The employee is not paid for any time that is their own during their trip. For example, they are not compensated while they are sleeping, having dinner or sightseeing. However, if a non-exempt employee's activity is directed in any way by their employer, they must receive compensation.

When Do I Have to Pay for Travel Time?

If an employee is traveling during the normal hours they usually work (and, chances are, they will be since most commercial flights overlap with business hours) then you will need to pay your employees for their travel time. Let's say you have a specialist contractor who works from 11-2 at your practice, and she takes a short flight to a seminar that lasts from 10-12:45. In that particular case, you will need to pay that specialist from 11-12:45 since that is the time she spent traveling that overlaps with her normal schedule. Even though the employee is traveling from 10-11 am, you don't have to pay her because she does not normally work those hours.

An employee driving themself, however, creates an exception. If the employee drives to the conference, the act of driving itself is considered work, and you must pay them for the time spent behind the wheel whether it is during their normal work hours or not.

This travel compensation applies to every American employer since it is covered by federal law. However, your own state may have additional stipulations. For example, in California, all time spent traveling for work must be compensated whether the employee is normally on the clock during that time or not.

Can I Pay My Employees Less per Hour for Training?

Yes, as long as the employee is notified about the lower pay rate prior to agreeing to the training, you can pay your employee a differential wage during travel. For example, if you have a highly compensated employee who gets 50 dollars an hour, you may pay them 18 or 20 for directed activities during their business trip. However, it is very important that your employee knows about this lower rate before they attend training. The federal Fair Labor Standards Act requires that all employees understand their rate of compensation before they begin working at that particular rate.

What Should I Do Before My Employee Travels?

If you plan on paying a differential pay rate for training, you must let the employee know before they agree to the trip. Other than that, the following are not legal requirements, but we do recommend these best practices to protect your business and provide clear expectations for your employees.

1. Send your employee a document about the upcoming trip outlining their compensation.

2. Remind your employee that they are a representative of your company while on their trip.

3. Make sure that your employee understands that, while they are being compensated for their time they are subject to all the same policies as their employee manual. For example, if your employee manual states that an employee can't be impaired while working, that employee should not be drinking alcohol on the plane. Any harassment policies that apply in your practice apply during training events as well.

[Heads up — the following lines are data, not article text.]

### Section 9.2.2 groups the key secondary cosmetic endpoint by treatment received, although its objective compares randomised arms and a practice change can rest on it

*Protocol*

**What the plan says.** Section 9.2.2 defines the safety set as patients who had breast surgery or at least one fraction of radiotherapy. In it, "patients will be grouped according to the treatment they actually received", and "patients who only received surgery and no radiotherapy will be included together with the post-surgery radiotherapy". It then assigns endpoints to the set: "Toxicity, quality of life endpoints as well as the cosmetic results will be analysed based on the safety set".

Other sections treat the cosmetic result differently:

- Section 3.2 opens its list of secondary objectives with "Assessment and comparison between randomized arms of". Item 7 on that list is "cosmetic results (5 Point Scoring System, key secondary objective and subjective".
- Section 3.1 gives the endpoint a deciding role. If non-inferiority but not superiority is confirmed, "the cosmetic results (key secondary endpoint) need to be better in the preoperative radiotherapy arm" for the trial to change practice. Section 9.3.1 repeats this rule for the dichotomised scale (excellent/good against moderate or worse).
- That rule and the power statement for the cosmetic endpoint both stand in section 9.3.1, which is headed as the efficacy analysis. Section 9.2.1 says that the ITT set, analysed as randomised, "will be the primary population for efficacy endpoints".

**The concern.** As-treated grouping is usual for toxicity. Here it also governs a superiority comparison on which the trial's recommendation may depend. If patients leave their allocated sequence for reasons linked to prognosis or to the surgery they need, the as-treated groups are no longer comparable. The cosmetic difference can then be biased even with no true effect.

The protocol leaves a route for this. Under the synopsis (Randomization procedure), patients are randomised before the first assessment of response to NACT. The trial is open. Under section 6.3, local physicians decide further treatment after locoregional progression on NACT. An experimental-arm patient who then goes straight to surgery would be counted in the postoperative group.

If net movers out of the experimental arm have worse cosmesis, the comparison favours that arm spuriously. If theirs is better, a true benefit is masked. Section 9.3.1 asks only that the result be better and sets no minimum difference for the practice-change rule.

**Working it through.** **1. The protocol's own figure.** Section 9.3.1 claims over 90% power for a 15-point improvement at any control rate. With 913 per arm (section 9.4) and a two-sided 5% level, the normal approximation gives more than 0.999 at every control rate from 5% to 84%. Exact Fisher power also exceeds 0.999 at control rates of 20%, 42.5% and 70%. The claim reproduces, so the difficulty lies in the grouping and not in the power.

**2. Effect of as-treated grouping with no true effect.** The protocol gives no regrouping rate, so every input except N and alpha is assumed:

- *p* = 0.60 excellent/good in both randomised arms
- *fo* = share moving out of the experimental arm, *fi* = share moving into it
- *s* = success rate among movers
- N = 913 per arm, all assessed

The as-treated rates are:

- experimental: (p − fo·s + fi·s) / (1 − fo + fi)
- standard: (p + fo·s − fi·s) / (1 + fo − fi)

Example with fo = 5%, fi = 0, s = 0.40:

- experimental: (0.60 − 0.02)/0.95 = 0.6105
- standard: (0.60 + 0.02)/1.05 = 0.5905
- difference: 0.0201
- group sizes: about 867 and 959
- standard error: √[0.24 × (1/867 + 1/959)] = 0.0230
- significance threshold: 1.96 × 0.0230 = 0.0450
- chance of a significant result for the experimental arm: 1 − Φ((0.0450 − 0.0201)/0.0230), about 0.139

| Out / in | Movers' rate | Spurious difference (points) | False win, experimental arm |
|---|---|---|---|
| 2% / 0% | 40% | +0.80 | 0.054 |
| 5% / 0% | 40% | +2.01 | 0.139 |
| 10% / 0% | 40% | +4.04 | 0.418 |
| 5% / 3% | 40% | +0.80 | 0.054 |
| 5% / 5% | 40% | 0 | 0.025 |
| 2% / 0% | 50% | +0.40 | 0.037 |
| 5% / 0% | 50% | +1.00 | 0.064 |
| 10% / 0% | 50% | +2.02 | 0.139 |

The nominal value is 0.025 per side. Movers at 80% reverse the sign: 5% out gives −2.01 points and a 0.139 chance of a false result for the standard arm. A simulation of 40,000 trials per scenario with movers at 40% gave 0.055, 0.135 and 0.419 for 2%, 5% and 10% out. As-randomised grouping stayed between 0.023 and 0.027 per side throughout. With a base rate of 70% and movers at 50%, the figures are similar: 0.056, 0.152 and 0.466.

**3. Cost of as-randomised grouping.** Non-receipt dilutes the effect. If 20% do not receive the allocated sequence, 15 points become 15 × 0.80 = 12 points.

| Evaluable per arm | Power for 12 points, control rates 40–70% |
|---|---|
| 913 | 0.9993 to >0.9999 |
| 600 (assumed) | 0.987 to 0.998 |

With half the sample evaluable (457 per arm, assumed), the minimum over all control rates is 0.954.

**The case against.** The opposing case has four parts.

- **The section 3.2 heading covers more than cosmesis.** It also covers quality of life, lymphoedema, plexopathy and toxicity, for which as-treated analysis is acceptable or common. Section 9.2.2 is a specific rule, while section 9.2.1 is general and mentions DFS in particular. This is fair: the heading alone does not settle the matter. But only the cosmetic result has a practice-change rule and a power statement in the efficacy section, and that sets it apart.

4. Ask the employee to sign the document and place it in the employee's file. It's best to do so with electronic HR software because of the additional legal protections of the electronic timestamp. You can use CEDR's free HR Vault with unlimited storage for this process. If you don't, it's best to use some sort of electronic HR software that has timestamping capabilities for an additional layer of safety.

General Road Rules

In general, remember, all seminar time is paid as well as any travel time that overlaps with the employee's normal schedule. As an employer, you will need to cover all necessary expenses associated with the event including any airfare, the hotel and food, although, food can be a per diem arrangement for simplicity's sake. Don't forget, if you're directing the employee's activities in any way, they are "on the clock" and must be compensated. When your employees are in training and on the road, all overtime laws still apply.

Ready or not, the "aftertimes" are coming and out-of-town training is making a return. As you begin making travel arrangements for the continuing education of your staff, you might consider joining HR Base Camp to help with your HR needs if you haven't done so already. HR Base Camp is a private group where you can post questions and get advice from over 9k professionals in your field. If you are feeling overwhelmed by the HR challenges that the reopening is creating for small practices, consider speaking with CEDR about how a membership might work for your practice.

CEDR HR Solutions believes that better workplaces make better lives. CEDR provides custom, legally compliant employee handbooks, expert human resources support and powerful team management software to owners of more than 2,000 dental, medical and wellness businesses across all 50 states. Its expert advisors work directly with business owners to find workable, compliant solutions to HR and team management issues. Because when you improve your workplace, you improve your life.